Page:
Top 8 festivals for hardcore musos
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London - It’s festival season but forget events packed with celebrities, for committed music fans outdoor performances are characterised by mosh pits, extreme temperatures and bartering as the only currency.
From freezing cold temperatures at the SnowGlobe Festival to bare knuckle brawling at the Sturgis Motorcycle Rally, these global gatherings are not for the faint-hearted.
If you fancy yourself as a hardcore festival-goer, here are the most physically challenging.
AfrikaBurn, South Africa
With freezing temperatures at night, and daytime temperatures into the 40s, AfrikaBurn is as tough as they come. Thousands of people attend the week-long cultural festival in the Karoo, which was held earlier this month.
Although it is based on the Burning Man festival in Nevada, AfrikaBurn is even more basic and remote. Cash serves little purpose in the temporary city as nothing is for sale and, generally, if you want something, like food and water, you barter for it.
A photo posted by africa burn (@afrikaburn) on May 8, 2014 at 4:04am PDT
Sturgis Motorcycle Rally, US
A visit to the Sturgis Motorcycle Rally in South Dakota should be prepared for body shots and bare knuckle brawling
But there’s a ton of old-fashioned rock, country, and comedy. The festival is certainly a sight to behold, as over 700 000 bikers head to the Black Hills and the remote town of Sturgis (population 6 627) every summer.
This year the rally will be revving up during August 8-14.
A photo posted by Foremost Insurance (@foremostinsurance) on Aug 10, 2014 at 9:09am PDT
SnowGlobe Festival, US
The Californian gathering is held at South Lake Tahoe, with temperatures dropping to about minus 12ºC. You’ll need to get those dancing shoes on and have a few drinks to avoid frostbite.
But the event could be the perfect way to end the year and kick-start the next, as it is running from December 29 -31 this year.
A photo posted by John Jacobson (@johnmjacobson) on Dec 31, 2015 at 11:45am PST
Burning Man, US
In order to attend the Burning Man festival you have to head out into the middle of nowhere. With the only city of any size six hours away, you will need to be truly committed. “Burners” are responsible for their own water, food and necessities as there are no shops at this festival.
The celebrations are held in the Black Rock Desert, Nevada and this year take place from August 28-September 5.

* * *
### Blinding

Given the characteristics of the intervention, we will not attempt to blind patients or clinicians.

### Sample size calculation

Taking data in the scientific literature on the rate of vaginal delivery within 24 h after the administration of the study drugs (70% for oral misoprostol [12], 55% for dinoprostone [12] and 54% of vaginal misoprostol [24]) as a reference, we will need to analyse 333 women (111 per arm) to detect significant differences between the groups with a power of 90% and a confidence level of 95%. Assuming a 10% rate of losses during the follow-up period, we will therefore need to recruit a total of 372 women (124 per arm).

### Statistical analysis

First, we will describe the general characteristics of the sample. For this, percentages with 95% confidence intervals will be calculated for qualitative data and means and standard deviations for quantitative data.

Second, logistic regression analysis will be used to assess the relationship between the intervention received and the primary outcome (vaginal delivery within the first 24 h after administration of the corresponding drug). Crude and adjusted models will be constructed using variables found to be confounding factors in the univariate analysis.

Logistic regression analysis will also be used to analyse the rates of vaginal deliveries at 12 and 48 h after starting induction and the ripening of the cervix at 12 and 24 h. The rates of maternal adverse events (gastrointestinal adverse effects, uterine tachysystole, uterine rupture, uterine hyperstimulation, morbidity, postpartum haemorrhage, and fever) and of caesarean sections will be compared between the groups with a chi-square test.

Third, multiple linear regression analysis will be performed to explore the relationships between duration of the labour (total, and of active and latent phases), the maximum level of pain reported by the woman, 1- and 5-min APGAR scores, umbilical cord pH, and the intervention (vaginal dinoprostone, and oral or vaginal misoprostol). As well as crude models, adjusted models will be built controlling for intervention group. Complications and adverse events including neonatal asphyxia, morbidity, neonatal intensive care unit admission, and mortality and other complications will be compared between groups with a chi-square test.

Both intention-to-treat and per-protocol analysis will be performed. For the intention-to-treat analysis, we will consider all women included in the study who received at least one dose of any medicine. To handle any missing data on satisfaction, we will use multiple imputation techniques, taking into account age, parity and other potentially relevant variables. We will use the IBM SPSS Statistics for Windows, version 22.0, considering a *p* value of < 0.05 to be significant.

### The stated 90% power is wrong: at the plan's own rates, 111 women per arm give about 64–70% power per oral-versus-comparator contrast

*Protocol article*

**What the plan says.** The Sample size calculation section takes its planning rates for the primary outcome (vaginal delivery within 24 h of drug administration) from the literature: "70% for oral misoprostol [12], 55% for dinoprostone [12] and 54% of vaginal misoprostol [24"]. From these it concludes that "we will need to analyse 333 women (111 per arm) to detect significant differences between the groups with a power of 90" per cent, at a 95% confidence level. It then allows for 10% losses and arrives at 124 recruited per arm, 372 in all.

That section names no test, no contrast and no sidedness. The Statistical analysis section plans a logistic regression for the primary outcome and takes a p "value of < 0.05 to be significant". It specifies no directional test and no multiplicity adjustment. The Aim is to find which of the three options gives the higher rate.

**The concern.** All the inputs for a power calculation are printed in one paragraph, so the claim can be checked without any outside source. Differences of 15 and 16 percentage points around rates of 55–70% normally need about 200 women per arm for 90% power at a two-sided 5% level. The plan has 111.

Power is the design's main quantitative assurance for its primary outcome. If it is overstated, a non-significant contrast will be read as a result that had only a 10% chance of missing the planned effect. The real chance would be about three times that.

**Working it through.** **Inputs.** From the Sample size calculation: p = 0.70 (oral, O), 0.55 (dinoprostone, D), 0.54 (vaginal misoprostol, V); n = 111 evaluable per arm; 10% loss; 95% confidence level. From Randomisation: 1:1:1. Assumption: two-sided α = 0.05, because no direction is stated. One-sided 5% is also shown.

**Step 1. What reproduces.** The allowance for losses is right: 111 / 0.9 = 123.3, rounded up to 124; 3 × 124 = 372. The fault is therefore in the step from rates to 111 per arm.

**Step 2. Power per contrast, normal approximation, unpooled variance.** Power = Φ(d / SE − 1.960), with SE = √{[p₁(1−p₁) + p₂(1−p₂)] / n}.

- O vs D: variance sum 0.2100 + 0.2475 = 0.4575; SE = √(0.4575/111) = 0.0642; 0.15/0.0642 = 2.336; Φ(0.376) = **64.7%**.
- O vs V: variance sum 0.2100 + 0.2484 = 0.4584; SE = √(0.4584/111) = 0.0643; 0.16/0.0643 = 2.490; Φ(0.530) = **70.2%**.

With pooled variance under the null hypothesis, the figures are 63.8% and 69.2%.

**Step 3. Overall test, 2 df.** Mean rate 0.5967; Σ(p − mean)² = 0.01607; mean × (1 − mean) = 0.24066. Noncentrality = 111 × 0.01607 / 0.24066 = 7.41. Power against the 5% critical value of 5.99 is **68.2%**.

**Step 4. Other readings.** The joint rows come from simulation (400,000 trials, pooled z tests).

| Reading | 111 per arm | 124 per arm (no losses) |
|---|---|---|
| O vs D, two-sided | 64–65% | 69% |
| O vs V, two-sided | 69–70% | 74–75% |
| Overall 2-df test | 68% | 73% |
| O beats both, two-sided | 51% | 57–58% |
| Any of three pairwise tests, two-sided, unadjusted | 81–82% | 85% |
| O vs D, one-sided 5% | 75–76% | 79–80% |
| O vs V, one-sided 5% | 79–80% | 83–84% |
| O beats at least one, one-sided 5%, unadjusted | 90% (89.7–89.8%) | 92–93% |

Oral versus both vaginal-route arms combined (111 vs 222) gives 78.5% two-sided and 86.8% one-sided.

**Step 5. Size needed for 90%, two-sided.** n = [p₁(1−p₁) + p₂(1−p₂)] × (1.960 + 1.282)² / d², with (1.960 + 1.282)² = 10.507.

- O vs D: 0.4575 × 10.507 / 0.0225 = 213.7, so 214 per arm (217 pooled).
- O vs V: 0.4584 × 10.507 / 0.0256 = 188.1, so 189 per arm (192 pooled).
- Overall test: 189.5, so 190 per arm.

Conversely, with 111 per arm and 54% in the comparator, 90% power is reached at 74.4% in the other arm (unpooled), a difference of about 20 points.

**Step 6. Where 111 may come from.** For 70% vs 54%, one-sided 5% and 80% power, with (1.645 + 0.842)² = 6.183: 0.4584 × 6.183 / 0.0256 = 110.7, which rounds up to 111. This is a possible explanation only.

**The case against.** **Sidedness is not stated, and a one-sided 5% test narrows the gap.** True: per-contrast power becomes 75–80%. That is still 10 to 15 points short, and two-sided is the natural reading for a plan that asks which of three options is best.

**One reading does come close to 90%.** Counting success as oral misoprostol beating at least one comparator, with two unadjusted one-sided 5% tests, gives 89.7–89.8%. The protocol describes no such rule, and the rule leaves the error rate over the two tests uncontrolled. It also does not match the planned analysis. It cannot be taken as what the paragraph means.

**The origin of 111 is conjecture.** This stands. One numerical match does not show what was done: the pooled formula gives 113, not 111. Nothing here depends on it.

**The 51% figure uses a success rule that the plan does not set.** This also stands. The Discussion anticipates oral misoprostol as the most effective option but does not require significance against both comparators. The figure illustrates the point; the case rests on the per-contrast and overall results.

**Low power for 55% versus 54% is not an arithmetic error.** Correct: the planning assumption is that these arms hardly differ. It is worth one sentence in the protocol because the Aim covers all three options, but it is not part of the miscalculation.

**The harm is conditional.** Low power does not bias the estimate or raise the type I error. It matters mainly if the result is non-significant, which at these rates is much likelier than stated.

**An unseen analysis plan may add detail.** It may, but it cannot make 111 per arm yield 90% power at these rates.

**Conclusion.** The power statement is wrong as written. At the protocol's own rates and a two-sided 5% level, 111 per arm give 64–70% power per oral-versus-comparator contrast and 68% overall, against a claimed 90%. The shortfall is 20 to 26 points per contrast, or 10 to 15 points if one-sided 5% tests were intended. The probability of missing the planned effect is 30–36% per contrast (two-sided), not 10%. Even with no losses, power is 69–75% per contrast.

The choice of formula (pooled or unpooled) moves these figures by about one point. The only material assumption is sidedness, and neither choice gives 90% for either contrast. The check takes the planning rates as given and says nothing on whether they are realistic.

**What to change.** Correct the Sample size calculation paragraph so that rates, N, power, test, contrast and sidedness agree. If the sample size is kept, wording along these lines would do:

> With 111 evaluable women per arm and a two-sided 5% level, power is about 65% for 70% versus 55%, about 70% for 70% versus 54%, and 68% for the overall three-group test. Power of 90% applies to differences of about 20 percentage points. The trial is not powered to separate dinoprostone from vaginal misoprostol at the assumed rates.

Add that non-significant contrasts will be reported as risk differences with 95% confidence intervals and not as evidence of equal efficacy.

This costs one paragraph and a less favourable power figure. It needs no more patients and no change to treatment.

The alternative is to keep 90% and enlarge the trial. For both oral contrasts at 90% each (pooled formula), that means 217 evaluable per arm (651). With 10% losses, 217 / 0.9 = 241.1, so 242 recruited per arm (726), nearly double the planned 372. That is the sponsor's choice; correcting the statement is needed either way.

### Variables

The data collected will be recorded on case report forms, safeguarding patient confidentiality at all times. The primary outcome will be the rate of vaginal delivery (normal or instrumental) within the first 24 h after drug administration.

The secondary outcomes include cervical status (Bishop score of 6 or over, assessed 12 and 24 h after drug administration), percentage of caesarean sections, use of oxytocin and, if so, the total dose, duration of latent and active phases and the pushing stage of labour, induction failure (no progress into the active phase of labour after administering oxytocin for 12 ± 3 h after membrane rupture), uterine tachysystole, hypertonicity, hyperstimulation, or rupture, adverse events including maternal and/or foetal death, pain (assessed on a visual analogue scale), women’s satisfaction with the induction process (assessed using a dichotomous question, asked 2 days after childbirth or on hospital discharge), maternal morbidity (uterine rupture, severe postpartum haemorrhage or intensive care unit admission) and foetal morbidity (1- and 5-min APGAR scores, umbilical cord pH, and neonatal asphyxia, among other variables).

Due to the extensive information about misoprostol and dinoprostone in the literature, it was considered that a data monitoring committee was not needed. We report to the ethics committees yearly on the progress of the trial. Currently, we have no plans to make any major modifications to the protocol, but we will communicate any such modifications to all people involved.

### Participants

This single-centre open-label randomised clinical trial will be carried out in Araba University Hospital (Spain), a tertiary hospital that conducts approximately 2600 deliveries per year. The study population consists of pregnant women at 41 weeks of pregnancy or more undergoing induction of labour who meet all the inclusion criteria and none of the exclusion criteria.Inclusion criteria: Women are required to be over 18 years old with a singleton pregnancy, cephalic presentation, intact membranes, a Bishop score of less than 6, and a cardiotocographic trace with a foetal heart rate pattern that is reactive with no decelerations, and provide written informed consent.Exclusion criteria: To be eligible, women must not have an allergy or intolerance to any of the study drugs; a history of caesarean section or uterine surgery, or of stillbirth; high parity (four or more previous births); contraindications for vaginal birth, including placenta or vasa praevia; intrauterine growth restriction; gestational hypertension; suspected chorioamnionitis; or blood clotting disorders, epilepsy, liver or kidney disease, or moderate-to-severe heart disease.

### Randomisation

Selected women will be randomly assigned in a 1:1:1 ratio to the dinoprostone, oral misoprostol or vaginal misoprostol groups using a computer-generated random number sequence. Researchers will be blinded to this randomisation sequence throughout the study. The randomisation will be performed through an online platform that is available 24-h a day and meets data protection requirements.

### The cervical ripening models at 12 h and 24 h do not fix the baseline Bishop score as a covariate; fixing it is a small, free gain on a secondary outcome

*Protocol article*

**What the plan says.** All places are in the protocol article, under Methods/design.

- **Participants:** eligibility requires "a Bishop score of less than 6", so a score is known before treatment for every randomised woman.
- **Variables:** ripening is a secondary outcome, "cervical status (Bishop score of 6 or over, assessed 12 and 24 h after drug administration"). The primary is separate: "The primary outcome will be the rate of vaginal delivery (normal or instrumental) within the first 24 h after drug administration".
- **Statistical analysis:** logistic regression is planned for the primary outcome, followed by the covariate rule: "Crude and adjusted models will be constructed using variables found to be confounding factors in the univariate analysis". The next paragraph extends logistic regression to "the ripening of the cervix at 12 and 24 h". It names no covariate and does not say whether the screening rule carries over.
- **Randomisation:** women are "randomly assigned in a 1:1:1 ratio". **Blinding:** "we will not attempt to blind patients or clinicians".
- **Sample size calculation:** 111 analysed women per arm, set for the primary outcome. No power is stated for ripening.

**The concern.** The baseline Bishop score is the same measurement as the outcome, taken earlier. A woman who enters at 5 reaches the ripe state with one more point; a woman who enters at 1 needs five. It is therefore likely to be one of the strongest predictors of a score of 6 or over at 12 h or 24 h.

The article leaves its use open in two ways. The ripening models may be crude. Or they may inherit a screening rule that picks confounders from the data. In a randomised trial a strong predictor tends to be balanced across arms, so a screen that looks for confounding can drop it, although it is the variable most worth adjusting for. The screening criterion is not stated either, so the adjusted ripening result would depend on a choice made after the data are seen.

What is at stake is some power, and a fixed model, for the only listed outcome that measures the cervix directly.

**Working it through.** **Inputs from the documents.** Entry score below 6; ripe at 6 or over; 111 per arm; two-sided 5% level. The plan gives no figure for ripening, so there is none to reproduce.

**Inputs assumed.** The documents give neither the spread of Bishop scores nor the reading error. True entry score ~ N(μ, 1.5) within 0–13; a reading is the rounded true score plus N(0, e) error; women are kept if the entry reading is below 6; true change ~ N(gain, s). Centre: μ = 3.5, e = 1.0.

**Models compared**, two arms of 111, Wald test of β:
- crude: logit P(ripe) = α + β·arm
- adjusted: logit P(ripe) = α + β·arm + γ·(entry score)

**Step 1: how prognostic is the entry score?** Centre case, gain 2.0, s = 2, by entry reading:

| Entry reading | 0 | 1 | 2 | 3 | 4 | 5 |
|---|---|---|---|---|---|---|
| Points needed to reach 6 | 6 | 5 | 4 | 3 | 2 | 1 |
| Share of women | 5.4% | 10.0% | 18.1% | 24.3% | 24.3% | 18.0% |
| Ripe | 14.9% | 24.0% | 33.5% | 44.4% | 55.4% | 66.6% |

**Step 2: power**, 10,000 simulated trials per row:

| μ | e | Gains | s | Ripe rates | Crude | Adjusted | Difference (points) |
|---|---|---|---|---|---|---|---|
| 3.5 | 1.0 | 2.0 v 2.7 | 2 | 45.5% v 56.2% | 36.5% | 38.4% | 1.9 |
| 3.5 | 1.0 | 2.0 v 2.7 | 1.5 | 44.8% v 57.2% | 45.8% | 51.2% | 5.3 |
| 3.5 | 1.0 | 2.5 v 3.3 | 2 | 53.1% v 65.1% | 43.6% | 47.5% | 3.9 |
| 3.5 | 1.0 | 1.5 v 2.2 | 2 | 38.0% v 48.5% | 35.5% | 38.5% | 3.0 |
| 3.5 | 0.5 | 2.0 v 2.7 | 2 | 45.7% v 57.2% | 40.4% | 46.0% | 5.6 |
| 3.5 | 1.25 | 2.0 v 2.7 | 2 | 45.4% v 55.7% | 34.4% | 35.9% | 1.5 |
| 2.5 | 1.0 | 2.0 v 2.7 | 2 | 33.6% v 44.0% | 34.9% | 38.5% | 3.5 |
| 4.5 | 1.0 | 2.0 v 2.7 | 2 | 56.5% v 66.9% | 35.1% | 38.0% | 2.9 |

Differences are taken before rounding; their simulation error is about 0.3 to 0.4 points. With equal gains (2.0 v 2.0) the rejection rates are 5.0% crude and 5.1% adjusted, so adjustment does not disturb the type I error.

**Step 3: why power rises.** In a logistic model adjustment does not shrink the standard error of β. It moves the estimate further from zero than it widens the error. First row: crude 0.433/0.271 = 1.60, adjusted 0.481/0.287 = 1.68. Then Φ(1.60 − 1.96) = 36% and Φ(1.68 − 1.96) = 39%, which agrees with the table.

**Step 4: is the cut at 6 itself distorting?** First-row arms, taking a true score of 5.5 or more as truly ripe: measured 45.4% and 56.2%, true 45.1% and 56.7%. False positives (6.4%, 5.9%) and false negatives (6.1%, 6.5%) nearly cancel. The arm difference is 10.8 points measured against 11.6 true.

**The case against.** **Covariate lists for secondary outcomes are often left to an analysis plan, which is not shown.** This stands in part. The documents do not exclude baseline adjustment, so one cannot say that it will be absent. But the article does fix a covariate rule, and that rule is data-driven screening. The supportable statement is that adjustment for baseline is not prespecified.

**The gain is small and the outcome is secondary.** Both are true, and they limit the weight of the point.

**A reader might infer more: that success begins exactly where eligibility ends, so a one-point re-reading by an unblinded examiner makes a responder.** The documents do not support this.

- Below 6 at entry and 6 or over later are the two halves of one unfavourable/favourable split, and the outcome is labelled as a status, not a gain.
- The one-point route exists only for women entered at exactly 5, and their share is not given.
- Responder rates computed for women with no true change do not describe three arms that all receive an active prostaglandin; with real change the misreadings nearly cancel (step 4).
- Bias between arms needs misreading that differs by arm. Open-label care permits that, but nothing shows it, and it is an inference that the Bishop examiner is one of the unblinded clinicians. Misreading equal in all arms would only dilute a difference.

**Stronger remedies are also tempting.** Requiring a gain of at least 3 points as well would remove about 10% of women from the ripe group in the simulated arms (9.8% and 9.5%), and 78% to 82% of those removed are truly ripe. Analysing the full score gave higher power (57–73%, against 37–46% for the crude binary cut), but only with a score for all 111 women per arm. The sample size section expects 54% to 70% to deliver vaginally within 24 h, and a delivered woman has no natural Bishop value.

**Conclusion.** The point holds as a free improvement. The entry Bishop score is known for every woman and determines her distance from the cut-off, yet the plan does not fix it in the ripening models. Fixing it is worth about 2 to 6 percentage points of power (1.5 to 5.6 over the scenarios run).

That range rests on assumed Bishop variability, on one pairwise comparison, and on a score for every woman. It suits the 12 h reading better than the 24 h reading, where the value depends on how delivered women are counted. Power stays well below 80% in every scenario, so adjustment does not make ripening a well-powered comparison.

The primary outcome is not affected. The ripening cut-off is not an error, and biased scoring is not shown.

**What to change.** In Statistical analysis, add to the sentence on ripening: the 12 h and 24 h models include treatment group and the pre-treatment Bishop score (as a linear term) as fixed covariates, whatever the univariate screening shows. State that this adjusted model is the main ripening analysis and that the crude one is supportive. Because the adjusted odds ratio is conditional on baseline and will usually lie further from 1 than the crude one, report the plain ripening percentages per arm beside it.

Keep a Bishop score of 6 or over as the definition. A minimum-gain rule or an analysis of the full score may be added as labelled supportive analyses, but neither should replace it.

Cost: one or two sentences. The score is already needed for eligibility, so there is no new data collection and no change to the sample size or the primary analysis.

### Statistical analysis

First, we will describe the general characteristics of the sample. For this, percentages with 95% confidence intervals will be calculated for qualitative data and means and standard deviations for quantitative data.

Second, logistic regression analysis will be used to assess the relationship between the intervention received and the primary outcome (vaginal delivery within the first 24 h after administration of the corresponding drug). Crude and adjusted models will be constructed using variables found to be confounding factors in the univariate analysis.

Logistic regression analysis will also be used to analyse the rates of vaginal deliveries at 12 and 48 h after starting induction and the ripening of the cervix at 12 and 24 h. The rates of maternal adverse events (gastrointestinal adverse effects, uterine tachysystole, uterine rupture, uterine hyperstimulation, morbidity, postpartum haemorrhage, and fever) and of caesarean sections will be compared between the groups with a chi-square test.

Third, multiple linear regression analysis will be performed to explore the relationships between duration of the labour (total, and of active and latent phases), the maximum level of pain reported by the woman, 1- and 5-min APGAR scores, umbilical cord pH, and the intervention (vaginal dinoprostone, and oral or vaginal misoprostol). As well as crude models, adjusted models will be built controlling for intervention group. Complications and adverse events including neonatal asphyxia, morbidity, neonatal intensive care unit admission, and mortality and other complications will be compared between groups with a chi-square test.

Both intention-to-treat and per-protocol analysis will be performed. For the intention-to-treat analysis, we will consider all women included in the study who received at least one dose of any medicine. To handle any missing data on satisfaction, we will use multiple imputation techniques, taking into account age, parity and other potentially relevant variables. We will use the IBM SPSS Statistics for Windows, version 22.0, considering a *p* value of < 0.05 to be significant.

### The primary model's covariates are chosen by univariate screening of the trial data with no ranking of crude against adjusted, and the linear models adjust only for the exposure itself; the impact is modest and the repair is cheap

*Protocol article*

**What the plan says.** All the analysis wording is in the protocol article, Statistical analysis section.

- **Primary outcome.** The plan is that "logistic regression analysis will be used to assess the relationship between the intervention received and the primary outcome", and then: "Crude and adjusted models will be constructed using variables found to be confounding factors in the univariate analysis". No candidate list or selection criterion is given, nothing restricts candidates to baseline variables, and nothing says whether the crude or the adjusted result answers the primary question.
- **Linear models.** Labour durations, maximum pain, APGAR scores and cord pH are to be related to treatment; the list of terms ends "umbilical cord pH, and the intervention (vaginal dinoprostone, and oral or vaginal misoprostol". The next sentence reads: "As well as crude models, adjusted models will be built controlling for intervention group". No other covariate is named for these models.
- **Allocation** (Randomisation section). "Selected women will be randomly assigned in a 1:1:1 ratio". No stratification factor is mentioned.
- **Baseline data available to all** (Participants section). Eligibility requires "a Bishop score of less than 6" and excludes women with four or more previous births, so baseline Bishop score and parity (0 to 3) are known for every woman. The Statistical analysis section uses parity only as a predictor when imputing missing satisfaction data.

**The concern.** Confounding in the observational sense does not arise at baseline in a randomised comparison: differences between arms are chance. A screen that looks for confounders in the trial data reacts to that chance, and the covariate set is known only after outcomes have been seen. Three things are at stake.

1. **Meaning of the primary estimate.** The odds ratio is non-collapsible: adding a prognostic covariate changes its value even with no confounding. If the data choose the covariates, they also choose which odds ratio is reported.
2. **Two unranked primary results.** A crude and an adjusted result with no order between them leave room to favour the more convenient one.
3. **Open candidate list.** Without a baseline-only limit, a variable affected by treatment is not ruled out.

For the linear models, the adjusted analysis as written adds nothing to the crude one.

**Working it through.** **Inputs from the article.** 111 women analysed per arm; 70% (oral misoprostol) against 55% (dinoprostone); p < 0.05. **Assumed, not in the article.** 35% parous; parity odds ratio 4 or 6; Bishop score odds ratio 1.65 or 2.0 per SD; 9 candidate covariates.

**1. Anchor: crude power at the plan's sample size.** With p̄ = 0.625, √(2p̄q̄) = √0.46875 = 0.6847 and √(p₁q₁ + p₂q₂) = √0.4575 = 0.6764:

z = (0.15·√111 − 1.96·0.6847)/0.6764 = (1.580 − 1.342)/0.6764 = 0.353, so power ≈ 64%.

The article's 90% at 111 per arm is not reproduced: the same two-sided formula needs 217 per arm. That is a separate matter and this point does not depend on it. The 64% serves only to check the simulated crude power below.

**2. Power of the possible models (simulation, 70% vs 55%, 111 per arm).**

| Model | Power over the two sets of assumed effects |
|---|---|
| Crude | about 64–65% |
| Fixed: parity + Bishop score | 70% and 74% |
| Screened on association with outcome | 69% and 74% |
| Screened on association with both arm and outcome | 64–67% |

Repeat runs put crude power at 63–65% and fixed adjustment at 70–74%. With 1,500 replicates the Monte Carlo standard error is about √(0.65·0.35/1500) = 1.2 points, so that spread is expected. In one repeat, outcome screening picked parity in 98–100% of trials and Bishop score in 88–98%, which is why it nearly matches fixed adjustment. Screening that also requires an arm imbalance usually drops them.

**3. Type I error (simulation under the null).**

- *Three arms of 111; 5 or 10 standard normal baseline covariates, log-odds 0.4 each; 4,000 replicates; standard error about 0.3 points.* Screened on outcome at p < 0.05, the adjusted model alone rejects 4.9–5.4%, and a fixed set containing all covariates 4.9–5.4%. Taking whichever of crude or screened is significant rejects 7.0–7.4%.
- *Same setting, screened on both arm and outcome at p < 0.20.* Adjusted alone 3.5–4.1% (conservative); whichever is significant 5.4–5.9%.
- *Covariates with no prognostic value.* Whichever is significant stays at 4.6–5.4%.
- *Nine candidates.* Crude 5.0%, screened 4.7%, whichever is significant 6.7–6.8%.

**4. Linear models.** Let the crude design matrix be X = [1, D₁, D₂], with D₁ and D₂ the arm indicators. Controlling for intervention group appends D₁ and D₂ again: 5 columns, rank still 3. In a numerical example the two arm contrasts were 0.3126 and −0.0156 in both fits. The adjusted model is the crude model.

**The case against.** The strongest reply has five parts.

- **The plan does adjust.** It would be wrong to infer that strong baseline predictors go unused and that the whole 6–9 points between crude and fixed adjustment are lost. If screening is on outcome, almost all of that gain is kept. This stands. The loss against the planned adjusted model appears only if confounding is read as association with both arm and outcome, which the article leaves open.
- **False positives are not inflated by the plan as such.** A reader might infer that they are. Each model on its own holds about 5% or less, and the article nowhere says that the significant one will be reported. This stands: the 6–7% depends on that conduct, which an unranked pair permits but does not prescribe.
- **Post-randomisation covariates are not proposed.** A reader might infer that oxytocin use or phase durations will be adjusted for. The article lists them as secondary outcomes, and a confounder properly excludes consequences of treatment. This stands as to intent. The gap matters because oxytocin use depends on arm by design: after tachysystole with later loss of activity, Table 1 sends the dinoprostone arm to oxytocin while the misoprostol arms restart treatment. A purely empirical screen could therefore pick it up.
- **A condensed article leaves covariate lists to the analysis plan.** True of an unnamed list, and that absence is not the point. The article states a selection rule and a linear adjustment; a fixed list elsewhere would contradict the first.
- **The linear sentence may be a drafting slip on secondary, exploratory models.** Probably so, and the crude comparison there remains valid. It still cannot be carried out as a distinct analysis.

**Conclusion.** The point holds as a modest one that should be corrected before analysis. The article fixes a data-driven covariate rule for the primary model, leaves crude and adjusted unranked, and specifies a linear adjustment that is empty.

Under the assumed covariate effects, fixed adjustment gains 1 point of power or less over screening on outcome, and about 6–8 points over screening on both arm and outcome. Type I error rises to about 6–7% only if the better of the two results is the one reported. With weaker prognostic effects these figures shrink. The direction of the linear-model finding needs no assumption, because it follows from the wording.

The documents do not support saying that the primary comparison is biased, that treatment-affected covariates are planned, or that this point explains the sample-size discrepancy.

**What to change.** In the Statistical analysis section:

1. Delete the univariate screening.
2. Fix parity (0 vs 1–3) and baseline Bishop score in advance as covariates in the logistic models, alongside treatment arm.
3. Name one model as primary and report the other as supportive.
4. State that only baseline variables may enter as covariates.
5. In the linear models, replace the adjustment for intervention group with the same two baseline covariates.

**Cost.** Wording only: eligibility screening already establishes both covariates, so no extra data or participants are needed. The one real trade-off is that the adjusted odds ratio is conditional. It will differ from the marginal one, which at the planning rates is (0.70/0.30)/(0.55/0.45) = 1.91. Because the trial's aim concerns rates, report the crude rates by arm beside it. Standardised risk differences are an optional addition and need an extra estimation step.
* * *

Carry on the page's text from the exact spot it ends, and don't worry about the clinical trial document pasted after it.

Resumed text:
Don’t forget a scarf or cover up, as the dust clouds tend to swing by from time to time.
A photo posted by Burning Man (@burningman) on May 2, 2016 at 9:39am PDT
Sziget Festival, Hungary
Crowds at the Sziget Festival in Budapest are advised to book the entire week off as it is one of the largest, and longest in Europe celebrating music and culture. If that isn’t enough, don’t worry you can even take the party train to the festival with resident DJs to really get you in the mood.
This year the festival is running from August 10-17.
A photo posted by Sziget Festival NL & BE (@szigetnlbe) on May 5, 2016 at 2:07am PDT
Træna Festival, Norway
Getting to the festival isn’t straightforward.
You have to get to Norway, then to Northern Norway, and then you take a ferry to the islands of Husoya.
The most gruelling part of the Træna Festival in Norway is the journey it takes to reach it.
This music festival is being held this year from July 7-10.
The sun shines for 23 hours a day here so you only have an hour a day to get any sleep.
One of the most gruelling parts of Glastonbury is the British weather. Being caked in mud for five days with limited access to showers is something reserved only for hardcore music festival fans.
Those up to the task will be heading to the musical Mecca from June 22-26.
A photo posted by Glastonbury Festival (@glastoofficial) on Apr 8, 2016 at 6:35am PDT
Roskilde Festival, Denmark
The eight-day festival in Denmark hosts 130 000 festivalgoers and one of the highlights is an annual naked run.
The festival runs June 25-July 2.
A photo posted by Roskilde Festival (@roskildefestival) on May 15, 2016 at 10:01am PDT